Low-wage work is a persistent and recurring state for many workers. Low-wages may contribute to broader income and wealth inequality and constitute a threat to social cohesion, as reflected in five lessons from the experiences of these industrialized countries.
"Over the last two decades, high – and, in some countries, rising – rates of low-wage work have emerged as a major political concern. According to the Organization for Economic Cooperation and Development (OECD), in 2009, about one-fourth of U.S. workers were in low-wage jobs, defined as earning less than two-thirds of the national median hourly wage. About one-fifth of workers in the United Kingdom, Canada, Ireland, and Germany were receiving low wages by the same definition. In all but a handful of the rich OECD countries, more than 10 percent of the workforce was in a low-wage job.

If low-wage jobs act as a stepping stone to higher-paying work, then even a relatively high share of low-wage work may not be a serious social problem. If, however, as appears to be the case in much of the wealthy world, low-wage work is a persistent and recurring state for many workers, then low-wages may contribute to broader income and wealth inequality and constitute a threat to social cohesion.
This report draws five lessons on low-wage work from the recent experiences of the United States and other rich economies in the OECD. (p.1)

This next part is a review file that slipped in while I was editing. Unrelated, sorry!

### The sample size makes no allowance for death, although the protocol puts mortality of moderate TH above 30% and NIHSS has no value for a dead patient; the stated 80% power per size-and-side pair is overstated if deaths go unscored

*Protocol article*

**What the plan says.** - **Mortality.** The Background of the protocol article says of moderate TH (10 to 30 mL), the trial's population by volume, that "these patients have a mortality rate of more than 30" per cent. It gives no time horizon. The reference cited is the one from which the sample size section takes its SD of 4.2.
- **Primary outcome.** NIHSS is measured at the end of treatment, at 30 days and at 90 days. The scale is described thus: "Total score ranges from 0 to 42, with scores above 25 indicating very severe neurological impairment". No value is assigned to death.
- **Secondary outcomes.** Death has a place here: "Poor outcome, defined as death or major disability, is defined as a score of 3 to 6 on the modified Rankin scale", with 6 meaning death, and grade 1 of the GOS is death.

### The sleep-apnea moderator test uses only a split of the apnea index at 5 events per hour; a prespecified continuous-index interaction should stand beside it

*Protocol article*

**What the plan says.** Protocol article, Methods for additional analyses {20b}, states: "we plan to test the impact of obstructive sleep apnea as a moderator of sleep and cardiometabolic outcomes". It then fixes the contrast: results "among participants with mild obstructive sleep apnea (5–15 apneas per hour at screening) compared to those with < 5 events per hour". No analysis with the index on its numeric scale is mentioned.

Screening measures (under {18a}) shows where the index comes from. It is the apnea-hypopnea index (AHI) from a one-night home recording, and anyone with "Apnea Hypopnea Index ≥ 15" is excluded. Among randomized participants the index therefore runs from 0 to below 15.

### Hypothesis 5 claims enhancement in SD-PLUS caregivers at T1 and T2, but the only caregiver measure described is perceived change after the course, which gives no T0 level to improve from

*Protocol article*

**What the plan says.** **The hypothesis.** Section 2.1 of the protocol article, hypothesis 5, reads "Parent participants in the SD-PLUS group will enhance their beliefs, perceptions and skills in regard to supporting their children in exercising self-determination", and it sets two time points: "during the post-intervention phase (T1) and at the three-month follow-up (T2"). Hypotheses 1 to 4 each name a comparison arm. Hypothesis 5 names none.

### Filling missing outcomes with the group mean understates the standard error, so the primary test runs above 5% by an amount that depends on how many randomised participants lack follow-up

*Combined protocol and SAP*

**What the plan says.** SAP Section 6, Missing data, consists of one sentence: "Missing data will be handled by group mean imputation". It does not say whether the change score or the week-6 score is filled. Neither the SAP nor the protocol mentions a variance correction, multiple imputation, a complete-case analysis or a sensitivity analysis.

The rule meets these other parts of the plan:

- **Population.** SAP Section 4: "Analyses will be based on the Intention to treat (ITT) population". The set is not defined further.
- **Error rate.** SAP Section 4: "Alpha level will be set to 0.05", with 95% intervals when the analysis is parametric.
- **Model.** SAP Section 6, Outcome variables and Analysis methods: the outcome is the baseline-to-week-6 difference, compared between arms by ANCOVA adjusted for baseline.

(Abstractor: Author and Website Staff)

Major Findings & Recommendations

"The experience of the last few decades suggests that we have a pretty good idea of how to reduce the size of the low-wage workforce. - “Inclusive” labor-market institutions that extend the pay, benefits, and working conditions negotiated by workers with significant bargaining power to workers with less bargaining power appear to be the most effective general remedy for low-wage work. - Greater public social spending may be another way to increase the “inclusiveness” of national industrial relations systems since a generous social safety net improves the bargaining position of low-wage workers relative to their employers. - The United States, as one of the least “inclusive” OECD countries, primarily offers cautionary lessons when it comes to low-wage work. Union coverage rates in the United States are the lowest among comparable OECD economies, providing little in the way of protections for the large majority of low-wage workers. (p.10-11) - United States has had an Earned Income Tax Credit (EITC) that effectively tops up the earnings of some low-wage workers in lower-income families...which has the greatest impact on the earnings of low-wage, single parents with children. Taken together, the minimum wage and the EITC could act as an effective tool to combat low-wage work in the United States. (p.6-8) - For some workers, low-wage work is a stepping stone to better things. For an important share of low-wage workers, however, a low-paid job is not much better than unemployment and can even harm their long-term wage and employment prospects.... the relatively low levels of mobility out of low-wage work argue against seeing an expansion of low-wage employment as a straightforward solution to the problems of poverty or wage inequality" (p.10-11). (Abstractor: Author and Website Staff)